• Parish House for St. John's Episcopal Church, 275 N. Main St., Providence (1893) - Demolished.[34]
  • Shamrock Cliff (G. M. Gaun McRobert Hutton House), 65 Ridge Rd., Newport (1894)[30]
  • Beechbound (William F. Burden House), 127 Harrison Ave., Newport (1895)[30]
  • Bleak House (Ross R. Winans House), Ocean Ave., Newport (1895) - Demolished 1948.[29]
  • Ridgemere (Fannie Foster House), 11 Leroy Ave., Newport (1896)[30]
  • Hopedene (Elizabeth H. Gammell Slater House), 43 Cliff Ave., Newport (1899-1902)[30]
  • Providence Journal Building, 60 Eddy St., Providence (1906)[33]

Washington, D.C.[edit]

Images[edit]

Notes[edit]

  1. ^ Out of 32 NRHP entries listing "Peabody" and "Stearns" in the NRIS database, just one (Security Building) also includes "Furber".

References[edit]

  1. ^ Bryan, John. Maine Cottages: Fred L. Savage and the Architecture of Mount Desert. Springer Science & Business Media. p. 42. 
  2. ^ Wheaton A. Holden (May 1973). "The Peabody Touch: Peabody and Stearns of Boston, 1870-1917". Journal of the Society of Architectural Historians. 32 (2): 114–131. JSTOR 988826. 
  3. ^ Olson, Sarah (1988). Historic Furnishings Report: Plum Orchard, Cumberland Island National Seashore. Harpers Ferry: National Park Service. p. 14. 
  4. ^ Murphy, Kevin D. Colonial Revival Maine. 2004.
  5. ^ a b Engineering and Contracting 7 Feb. 1912: 59.
  6. ^ American Architect 7 Aug. 1912: 14.
  7. ^ Peabody and Stearns website Archived 2007-02-25 at the Wayback Machine.
  8. ^ Charles Boston (March 30, 2009). "The RH White Company...another giant of old Washington Street!". Shopping Days In Retro Boston. Retrieved January 4, 2017. 
  9. ^ Engineering Record 11 April 1891: 319.
  10. ^ a b c d Mary M. Stiritz (September 21, 1999). "National Register of Historic Places Registration: Security Building" (PDF). Missouri. Retrieved March 2, 2017.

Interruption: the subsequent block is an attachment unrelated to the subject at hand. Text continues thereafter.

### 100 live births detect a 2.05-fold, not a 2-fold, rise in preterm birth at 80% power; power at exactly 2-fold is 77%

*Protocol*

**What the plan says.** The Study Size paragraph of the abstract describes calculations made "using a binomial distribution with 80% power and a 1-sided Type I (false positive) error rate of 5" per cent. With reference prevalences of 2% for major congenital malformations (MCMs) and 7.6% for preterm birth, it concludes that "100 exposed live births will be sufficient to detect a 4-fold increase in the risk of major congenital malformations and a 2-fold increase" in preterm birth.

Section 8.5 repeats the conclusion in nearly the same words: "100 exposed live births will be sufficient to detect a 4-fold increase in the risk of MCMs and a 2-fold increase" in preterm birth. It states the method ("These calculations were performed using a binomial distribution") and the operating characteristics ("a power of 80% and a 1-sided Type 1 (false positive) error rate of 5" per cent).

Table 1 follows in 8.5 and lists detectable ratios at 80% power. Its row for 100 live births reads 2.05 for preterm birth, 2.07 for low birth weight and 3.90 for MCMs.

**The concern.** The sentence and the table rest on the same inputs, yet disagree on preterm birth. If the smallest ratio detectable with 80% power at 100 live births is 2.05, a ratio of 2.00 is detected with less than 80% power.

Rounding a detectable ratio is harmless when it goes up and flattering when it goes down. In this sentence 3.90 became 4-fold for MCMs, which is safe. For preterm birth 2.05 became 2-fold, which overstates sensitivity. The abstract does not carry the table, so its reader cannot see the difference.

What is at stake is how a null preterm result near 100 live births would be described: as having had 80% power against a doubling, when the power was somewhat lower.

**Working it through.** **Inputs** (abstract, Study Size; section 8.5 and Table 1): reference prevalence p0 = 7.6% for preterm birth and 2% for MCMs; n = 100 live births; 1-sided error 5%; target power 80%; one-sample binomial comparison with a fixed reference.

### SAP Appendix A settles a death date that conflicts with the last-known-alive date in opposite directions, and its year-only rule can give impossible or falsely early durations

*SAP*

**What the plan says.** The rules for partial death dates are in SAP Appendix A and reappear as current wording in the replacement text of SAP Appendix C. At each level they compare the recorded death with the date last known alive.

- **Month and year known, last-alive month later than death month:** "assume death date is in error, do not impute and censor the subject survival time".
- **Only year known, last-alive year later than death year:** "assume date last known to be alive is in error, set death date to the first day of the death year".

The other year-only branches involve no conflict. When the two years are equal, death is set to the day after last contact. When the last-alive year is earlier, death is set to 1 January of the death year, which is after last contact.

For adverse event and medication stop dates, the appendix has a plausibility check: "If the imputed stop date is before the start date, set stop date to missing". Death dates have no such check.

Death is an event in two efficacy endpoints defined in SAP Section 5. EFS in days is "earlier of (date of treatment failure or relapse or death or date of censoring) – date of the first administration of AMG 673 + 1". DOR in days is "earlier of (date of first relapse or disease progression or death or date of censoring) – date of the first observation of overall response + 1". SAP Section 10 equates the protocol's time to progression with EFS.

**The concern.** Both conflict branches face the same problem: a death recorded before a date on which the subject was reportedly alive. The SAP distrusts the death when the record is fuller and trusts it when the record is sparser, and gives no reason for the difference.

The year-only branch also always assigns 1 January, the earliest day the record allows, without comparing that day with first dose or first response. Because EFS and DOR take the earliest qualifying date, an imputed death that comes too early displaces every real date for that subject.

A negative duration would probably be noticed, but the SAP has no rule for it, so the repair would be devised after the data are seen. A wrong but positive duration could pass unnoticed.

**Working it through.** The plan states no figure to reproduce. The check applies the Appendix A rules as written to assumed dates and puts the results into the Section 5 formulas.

11. ^ Unitarian Church of the Messiah NRHP Nomination. 1979.
  12. ^ American Architect and Building News 18 July 1885: 36.
  13. ^ American Architect and Building News 5 Sept. 1885: 120.
  14. ^ "Morse, C.F., Residence". http://digital-libraries.saic.edu/. n.d. Web.
  15. ^ a b c Hunter, Julius K. Westmoreland and Portland Places: The History and Architecture of America's Premier Private Streets, 1888-1988. 1988.
  16. ^ Bryan, John Albury. Lafayette Square: St. Louis. 2007.
  17. ^ Engineering and Building Record 31 May 1890: 415.
  18. ^ Lewis, Arnold. American Country Houses of the Gilded Age. 1982.
  19. ^ "The New Depot of the C. R. R. of N. J." Engineering News 6 Oct. 1888: 265.
  20. ^ Architectural Record July 1896: 61.
  21. ^ Floyd, Margaret Henderson. Architecture After Richardson: Regionalism before Modernism: Longfellow, Alden, and Harlow in Boston and Pittsburgh. 1994.
  22. ^ Brickbuilder Nov. 1897: 257.
  23. ^ Brickbuilder Dec. 1897: 289.
  24. ^ Toker, Franklin. Buildings of Pittsburgh. 2007.
  25. ^ Engineering Record 1 Sept. 1900: 215.
  26. ^ a b c Morrison, William Alan. The Main Line: Country Houses of Philadelphia's Storied Suburb, 1870-1930. 2002.
  27. ^ Keels, Thomas H. and Elizabeth Farmer Jarvis. Images of America: Chestnut Hill. 2002.
  28. ^ American Contractor 26 May 1917: 55.
  29. ^ a b c Miller, Paul F. Lost Newport: Vanished Cottages of the Resort Era. 2008.
  30. ^ a b c d e f g h i j k l m Yarnall, James L. Newport Through its Architecture. 2005.
  31. ^ "Emmons, Arthur Brewster, Residence". http://digital-libraries.saic.edu/. n.d. Web.
  32. ^ Newport Historical Society. "History Bytes: Easton's Beach Pavilion". http://www.newporthistory.org/. 19 Feb. 2015. Web.
  33. ^ a b Woodward, Wm. McKenzie. Providence: A Citywide Survey of Historic Resources. 1986.
  34. ^ Brickbuilder April 1894: 60.

Further reading[edit]

  • Wheaton A. Holden. "The Peabody Touch: Peabody and Stearns of Boston, 1870-1917." Journal of the Society of Architectural Historians, Vol. 32, No. 2 (May, 1973)

External links[edit]